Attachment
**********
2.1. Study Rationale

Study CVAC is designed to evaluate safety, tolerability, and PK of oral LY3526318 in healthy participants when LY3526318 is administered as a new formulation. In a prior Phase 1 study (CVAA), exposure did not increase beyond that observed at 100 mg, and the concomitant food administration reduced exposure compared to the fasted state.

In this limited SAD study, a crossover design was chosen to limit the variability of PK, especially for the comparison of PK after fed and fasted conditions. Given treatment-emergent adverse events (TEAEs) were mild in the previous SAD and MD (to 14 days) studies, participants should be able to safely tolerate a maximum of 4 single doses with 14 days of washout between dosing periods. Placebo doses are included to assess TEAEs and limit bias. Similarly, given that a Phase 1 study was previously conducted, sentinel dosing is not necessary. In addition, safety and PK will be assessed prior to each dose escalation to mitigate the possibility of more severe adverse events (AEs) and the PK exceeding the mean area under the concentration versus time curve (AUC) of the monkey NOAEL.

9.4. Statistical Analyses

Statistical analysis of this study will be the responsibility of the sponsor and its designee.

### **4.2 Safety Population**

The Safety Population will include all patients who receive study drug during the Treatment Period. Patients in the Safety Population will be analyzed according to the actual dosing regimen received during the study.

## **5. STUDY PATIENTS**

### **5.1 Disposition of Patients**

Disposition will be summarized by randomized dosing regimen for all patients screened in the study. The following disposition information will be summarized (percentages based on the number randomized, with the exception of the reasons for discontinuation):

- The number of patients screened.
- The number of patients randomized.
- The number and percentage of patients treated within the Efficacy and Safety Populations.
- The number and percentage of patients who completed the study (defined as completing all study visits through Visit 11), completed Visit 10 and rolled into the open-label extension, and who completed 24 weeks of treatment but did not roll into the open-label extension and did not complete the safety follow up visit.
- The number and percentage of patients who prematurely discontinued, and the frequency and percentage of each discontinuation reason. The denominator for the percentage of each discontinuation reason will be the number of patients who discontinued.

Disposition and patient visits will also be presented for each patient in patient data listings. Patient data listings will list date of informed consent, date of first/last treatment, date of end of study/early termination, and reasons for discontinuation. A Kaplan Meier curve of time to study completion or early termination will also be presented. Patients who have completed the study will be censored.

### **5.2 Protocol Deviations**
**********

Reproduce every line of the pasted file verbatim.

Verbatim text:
2.1. Study Rationale

Study CVAC is designed to evaluate safety, tolerability, and PK of oral LY3526318 in healthy participants when LY3526318 is administered as a new formulation. In a prior Phase 1 study (CVAA), exposure did not increase beyond that observed at 100 mg, and the concomitant food administration reduced exposure compared to the fasted state.

In this limited SAD study, a crossover design was chosen to limit the variability of PK, especially for the comparison of PK after fed and fasted conditions. Given treatment-emergent adverse events (TEAEs) were mild in the previous SAD and MD (to 14 days) studies, participants should be able to safely tolerate a maximum of 4 single doses with 14 days of washout between dosing periods. Placebo doses are included to assess TEAEs and limit bias. Similarly, given that a Phase 1 study was previously conducted, sentinel dosing is not necessary. In addition, safety and PK will be assessed prior to each dose escalation to mitigate the possibility of more severe adverse events (AEs) and the PK exceeding the mean area under the concentration versus time curve (AUC) of the monkey NOAEL.

9.4. Statistical Analyses

Statistical analysis of this study will be the responsibility of the sponsor and its designee.

### **4.2 Safety Population**

The Safety Population will include all patients who receive study drug during the Treatment Period. Patients in the Safety Population will be analyzed according to the actual dosing regimen received during the study.

## **5. STUDY PATIENTS**

### **5.1 Disposition of Patients**

Disposition will be summarized by randomized dosing regimen for all patients screened in the study. The following disposition information will be summarized (percentages based on the number randomized, with the exception of the reasons for discontinuation):

- The number of patients screened.
- The number of patients randomized.
- The number and percentage of patients treated within the Efficacy and Safety Populations.
- The number and percentage of patients who completed the study (defined as completing all study visits through Visit 11), completed Visit 10 and rolled into the open-label extension, and who completed 24 weeks of treatment but did not roll into the open-label extension and did not complete the safety follow up visit.
- The number and percentage of patients who prematurely discontinued, and the frequency and percentage of each discontinuation reason. The denominator for the percentage of each discontinuation reason will be the number of patients who discontinued.

Disposition and patient visits will also be presented for each patient in patient data listings. Patient data listings will list date of informed consent, date of first/last treatment, date of end of study/early termination, and reasons for discontinuation. A Kaplan Meier curve of time to study completion or early termination will also be presented. Patients who have completed the study will be censored.

### **5.2 Protocol Deviations**